Piscine Orthoreovirus-1 (PRV-1) Has Been Present in Chilean Salmon Aquaculture since at Least 1994
Marco Rozas-Serri, Ricardo Ildefonso, Victoria Jaramillo, Estefanía Peñaloza, Camila Leiva, Soraya Barrientos, Darling Coñuecar, Lucerina Maldonado, Ariel Muñoz, Andrea Peña, Felipe Aranis, and Carolina Senn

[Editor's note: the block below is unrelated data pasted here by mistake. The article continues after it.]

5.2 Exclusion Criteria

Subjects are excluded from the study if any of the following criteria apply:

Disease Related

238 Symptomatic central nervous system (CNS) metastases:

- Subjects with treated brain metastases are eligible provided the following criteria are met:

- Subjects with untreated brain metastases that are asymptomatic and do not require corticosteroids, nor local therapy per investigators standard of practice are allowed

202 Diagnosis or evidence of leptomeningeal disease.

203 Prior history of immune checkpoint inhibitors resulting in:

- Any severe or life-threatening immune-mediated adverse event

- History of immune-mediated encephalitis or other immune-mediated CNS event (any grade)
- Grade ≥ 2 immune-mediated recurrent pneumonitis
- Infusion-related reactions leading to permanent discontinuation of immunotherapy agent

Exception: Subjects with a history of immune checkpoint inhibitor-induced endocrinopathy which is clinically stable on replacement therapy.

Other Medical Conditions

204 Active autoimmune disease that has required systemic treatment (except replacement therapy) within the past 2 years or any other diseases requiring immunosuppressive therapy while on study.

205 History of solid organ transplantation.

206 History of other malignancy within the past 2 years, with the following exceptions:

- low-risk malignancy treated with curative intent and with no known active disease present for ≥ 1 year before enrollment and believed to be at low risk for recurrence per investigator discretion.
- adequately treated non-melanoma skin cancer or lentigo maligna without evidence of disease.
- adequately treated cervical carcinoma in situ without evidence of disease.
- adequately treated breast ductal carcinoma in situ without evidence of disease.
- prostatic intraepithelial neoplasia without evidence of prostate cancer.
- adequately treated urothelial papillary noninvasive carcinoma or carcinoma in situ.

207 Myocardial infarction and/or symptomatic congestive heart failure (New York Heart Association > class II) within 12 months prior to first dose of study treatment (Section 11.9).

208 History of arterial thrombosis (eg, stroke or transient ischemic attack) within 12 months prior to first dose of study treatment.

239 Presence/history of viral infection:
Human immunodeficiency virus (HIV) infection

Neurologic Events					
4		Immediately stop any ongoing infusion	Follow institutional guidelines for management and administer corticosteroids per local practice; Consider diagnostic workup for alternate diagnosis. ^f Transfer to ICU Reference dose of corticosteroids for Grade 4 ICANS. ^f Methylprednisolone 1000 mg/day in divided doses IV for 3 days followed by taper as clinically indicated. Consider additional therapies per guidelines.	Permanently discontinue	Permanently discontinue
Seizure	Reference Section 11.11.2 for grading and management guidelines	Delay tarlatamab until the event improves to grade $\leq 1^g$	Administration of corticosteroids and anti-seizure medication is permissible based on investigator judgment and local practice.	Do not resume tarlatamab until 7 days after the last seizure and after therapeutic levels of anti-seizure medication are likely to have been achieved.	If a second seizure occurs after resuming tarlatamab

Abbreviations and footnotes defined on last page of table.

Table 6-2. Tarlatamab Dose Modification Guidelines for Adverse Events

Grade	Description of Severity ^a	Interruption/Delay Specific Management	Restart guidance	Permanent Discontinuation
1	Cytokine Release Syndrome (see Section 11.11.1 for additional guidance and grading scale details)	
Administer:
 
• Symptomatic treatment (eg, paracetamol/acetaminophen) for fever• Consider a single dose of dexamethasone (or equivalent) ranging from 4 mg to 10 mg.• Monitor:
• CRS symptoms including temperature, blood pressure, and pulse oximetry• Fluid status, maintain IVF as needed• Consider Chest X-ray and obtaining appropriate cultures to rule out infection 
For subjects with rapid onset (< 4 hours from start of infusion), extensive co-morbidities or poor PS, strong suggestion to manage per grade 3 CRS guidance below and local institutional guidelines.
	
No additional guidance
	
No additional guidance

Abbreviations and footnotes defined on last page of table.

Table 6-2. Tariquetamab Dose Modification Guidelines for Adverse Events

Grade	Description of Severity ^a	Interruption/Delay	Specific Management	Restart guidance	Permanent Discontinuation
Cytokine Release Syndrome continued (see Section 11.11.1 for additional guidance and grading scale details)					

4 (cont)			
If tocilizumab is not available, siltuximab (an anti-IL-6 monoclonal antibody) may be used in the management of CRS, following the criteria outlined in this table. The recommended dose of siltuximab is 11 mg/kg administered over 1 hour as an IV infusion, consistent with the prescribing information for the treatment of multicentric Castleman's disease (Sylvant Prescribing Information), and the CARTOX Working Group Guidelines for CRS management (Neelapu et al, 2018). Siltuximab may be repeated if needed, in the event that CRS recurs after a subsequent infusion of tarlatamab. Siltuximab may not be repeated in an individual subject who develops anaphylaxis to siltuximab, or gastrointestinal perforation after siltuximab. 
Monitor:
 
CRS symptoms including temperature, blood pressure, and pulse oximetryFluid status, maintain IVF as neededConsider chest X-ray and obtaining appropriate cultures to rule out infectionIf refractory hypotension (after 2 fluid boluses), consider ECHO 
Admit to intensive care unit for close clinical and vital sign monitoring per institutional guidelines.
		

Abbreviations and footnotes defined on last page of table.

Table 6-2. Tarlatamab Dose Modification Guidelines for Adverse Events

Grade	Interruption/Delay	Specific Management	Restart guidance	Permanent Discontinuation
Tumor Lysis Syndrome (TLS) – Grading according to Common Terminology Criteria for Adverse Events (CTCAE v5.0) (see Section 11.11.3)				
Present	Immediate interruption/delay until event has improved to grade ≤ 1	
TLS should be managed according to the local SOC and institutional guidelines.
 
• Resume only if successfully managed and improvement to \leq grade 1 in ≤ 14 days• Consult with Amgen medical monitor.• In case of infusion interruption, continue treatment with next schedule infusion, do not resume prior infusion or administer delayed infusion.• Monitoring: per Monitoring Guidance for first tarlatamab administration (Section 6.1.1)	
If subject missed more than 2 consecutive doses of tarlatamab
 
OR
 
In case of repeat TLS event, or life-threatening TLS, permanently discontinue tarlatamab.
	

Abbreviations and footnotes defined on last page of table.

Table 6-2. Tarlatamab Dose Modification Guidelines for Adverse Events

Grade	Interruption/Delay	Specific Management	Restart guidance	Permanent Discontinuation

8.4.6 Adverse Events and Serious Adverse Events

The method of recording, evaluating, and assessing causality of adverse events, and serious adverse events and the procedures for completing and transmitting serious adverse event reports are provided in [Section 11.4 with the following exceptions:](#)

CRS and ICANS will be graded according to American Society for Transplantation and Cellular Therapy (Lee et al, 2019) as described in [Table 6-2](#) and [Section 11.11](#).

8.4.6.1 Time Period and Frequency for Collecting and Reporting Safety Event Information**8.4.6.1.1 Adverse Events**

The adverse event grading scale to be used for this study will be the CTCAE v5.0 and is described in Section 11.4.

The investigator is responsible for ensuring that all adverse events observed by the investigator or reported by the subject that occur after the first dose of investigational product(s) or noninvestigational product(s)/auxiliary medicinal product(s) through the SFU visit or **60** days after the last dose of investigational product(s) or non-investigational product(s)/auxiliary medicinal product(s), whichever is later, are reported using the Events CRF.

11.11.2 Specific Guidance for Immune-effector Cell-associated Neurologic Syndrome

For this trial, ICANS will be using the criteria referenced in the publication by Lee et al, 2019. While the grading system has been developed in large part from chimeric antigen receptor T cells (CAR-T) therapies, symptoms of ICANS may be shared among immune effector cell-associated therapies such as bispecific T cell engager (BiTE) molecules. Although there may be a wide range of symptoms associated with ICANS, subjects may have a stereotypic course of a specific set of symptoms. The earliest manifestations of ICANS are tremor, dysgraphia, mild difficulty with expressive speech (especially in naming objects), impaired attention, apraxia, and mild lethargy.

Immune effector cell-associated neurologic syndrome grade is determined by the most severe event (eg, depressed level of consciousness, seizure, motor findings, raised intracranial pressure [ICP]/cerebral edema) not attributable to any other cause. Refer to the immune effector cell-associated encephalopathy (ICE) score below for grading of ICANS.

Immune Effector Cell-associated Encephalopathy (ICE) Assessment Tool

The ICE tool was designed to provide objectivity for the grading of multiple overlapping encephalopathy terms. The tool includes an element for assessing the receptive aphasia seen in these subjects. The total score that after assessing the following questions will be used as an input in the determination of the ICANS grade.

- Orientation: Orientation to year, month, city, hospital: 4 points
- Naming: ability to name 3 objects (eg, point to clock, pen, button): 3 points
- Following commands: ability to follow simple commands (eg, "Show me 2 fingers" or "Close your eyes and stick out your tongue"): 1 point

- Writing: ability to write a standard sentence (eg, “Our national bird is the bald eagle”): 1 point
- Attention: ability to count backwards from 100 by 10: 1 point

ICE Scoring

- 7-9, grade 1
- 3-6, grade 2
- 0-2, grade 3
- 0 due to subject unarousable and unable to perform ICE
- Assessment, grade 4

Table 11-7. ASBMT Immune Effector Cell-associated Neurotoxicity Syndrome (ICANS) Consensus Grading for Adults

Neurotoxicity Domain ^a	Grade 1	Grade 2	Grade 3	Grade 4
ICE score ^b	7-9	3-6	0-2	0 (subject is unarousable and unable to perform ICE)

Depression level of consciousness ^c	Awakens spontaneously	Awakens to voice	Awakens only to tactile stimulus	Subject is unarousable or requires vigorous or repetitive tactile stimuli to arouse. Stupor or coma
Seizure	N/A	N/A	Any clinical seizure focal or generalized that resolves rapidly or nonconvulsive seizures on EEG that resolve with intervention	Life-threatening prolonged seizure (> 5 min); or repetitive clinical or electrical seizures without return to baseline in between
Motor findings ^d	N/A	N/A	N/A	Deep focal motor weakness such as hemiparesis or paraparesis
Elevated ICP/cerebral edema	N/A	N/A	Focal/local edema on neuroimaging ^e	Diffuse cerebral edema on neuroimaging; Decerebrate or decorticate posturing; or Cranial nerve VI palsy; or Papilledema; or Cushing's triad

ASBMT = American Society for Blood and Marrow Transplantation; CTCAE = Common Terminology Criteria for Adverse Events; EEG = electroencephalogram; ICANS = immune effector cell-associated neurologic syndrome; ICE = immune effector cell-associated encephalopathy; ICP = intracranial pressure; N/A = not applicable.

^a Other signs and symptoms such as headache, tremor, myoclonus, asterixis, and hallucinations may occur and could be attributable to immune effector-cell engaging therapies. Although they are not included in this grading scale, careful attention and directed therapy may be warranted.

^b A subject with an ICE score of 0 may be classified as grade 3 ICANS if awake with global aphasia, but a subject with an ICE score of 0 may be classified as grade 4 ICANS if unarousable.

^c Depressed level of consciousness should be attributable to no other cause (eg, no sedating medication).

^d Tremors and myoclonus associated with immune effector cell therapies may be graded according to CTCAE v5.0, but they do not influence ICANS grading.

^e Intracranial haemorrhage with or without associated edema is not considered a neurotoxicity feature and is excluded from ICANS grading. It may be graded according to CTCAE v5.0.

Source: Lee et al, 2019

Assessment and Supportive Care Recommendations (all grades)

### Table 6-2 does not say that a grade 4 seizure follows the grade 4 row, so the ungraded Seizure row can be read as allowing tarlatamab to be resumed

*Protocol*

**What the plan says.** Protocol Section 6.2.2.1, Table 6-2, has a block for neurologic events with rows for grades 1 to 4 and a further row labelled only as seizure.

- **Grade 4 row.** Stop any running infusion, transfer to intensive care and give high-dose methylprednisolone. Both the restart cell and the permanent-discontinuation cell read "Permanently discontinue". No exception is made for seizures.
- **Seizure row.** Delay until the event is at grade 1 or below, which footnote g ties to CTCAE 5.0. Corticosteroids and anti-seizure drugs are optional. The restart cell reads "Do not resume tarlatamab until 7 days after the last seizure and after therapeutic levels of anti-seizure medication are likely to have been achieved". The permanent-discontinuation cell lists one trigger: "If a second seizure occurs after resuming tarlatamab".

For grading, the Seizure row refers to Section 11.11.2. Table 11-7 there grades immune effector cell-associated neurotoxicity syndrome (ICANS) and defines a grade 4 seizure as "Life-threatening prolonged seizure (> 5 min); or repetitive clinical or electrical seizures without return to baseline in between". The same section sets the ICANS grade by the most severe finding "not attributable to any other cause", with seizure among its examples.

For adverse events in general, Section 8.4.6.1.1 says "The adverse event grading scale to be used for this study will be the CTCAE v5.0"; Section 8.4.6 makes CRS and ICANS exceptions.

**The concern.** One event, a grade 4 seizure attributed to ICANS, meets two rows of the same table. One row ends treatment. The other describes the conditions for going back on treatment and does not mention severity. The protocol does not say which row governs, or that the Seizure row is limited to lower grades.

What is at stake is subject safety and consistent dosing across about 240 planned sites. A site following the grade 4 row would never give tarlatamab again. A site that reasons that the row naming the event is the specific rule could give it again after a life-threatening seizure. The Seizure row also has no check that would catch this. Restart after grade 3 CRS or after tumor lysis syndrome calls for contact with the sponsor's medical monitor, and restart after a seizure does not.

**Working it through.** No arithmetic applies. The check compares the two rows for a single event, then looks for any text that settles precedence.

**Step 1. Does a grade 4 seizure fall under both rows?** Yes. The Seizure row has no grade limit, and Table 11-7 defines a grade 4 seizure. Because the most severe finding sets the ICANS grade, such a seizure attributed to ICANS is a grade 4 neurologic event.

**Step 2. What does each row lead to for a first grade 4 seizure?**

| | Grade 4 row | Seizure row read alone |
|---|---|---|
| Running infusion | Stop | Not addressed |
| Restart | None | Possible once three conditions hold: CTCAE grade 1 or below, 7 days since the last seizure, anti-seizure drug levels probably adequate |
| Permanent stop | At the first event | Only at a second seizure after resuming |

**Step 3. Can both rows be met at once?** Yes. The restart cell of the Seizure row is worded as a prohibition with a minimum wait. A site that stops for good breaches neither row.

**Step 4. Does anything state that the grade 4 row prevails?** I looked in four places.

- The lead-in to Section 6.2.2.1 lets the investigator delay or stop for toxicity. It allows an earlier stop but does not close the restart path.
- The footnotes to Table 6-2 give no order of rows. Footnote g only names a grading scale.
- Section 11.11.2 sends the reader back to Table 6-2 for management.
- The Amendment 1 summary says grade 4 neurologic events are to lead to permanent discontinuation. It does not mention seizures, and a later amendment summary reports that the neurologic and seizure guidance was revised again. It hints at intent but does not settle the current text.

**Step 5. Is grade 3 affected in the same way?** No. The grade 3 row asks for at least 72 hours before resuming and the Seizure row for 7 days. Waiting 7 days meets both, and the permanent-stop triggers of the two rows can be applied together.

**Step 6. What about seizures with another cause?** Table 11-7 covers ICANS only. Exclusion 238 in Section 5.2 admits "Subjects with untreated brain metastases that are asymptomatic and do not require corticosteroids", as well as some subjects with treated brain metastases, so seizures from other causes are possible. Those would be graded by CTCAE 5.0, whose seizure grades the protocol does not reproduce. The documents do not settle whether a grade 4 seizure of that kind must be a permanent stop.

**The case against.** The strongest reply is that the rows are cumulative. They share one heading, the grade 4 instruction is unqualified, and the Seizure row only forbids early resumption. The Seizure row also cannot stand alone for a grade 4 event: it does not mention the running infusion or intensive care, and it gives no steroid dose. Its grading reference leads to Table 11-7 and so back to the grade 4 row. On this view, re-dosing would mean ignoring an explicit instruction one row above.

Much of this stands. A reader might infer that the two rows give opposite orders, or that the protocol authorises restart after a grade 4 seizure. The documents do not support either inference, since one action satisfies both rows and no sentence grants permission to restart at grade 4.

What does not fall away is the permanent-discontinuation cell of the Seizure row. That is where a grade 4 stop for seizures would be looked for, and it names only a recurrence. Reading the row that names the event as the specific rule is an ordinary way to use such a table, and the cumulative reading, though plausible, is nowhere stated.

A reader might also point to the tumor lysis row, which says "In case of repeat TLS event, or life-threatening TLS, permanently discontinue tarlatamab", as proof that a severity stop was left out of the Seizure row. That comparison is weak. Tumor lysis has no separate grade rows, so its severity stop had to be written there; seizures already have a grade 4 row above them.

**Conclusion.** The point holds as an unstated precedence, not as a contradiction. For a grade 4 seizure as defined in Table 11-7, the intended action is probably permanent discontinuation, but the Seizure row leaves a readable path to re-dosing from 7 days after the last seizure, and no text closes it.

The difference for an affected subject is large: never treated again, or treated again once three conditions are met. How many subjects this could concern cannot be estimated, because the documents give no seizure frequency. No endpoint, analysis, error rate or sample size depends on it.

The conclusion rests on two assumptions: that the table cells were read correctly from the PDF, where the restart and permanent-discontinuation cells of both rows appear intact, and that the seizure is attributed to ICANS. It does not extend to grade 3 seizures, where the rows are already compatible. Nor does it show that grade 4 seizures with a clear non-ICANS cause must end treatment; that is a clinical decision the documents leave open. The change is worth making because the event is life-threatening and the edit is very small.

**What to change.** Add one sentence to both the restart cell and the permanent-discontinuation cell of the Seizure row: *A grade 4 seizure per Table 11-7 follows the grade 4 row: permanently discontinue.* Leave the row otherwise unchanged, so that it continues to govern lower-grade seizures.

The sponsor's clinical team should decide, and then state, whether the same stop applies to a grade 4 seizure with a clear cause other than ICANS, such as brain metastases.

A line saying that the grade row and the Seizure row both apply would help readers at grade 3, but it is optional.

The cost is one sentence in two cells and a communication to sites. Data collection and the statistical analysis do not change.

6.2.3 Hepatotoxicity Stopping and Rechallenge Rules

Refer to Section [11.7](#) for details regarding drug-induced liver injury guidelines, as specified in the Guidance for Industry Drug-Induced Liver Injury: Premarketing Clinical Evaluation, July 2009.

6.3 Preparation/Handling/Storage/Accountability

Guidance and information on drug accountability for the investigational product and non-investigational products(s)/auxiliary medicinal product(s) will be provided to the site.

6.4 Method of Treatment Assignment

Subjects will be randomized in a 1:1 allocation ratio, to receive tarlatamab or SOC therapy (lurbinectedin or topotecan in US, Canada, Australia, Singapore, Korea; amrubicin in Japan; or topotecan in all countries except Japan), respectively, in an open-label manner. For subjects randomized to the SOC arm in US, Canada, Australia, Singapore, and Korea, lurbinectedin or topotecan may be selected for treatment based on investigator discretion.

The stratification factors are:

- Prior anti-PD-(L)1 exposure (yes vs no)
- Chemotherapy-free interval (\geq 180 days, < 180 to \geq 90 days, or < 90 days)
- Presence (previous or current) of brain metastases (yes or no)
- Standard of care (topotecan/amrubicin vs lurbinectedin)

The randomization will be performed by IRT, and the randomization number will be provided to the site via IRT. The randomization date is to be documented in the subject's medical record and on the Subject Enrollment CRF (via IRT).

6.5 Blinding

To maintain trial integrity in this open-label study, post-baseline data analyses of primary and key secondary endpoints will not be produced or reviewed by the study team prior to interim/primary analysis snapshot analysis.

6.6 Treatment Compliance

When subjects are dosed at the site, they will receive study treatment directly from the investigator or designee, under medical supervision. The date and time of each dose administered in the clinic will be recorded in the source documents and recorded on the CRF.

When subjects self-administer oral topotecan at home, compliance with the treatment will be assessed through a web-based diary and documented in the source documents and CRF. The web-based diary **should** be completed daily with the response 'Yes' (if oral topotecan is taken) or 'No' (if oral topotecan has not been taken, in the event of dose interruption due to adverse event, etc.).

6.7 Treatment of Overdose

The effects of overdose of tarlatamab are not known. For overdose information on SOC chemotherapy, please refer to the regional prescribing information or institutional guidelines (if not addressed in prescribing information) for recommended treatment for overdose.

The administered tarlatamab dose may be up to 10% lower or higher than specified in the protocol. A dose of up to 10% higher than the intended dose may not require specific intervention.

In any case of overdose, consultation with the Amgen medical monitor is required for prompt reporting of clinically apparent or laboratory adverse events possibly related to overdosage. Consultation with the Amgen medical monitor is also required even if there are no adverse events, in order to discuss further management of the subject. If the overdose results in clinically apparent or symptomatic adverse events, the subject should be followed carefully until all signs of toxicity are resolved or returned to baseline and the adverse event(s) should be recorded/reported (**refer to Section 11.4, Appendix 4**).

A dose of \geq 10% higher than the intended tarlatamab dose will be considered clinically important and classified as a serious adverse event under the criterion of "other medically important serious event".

Heart and skeletal muscle inflammation (HSMI) caused by Piscine orthoreovirus (PRV) was first described in farmed Atlantic salmon in Chile in 2011. However, as PRV induces long-lasting infections, it is not known when Chilean farmed salmon may have started to show PRV positivity. This study aimed to evaluate the presence/absence of PRV-1 in formalin-fixed, paraffin-embedded Atlantic salmon heart tissues (FFPE) cultured in Chile during 1992 and 1999. The most frequent histopathological findings in the 42 FFPE blocks were mild focal cardiomyocyte degeneration (57.1%) and a mild focal mononuclear inflammatory infiltrate (21.4%) in the ventricular stratum spongiosum of the heart. One of the 42 heart samples analyzed by RT-qPCR was positive for PRV-1 (2.4%). All samples were negative for other viral and bacterial pathogens that can induce similar histological changes in the heart. Taken together, our results show that PRV-1 has been present in Chile—as a low-virulence genogroup—since at least 1994, 17 years before the first HSMI outbreak in 2011. Finally, archaeovirology can be a valid alternative to contribute to the understanding of the epidemiology of diseases in aquaculture.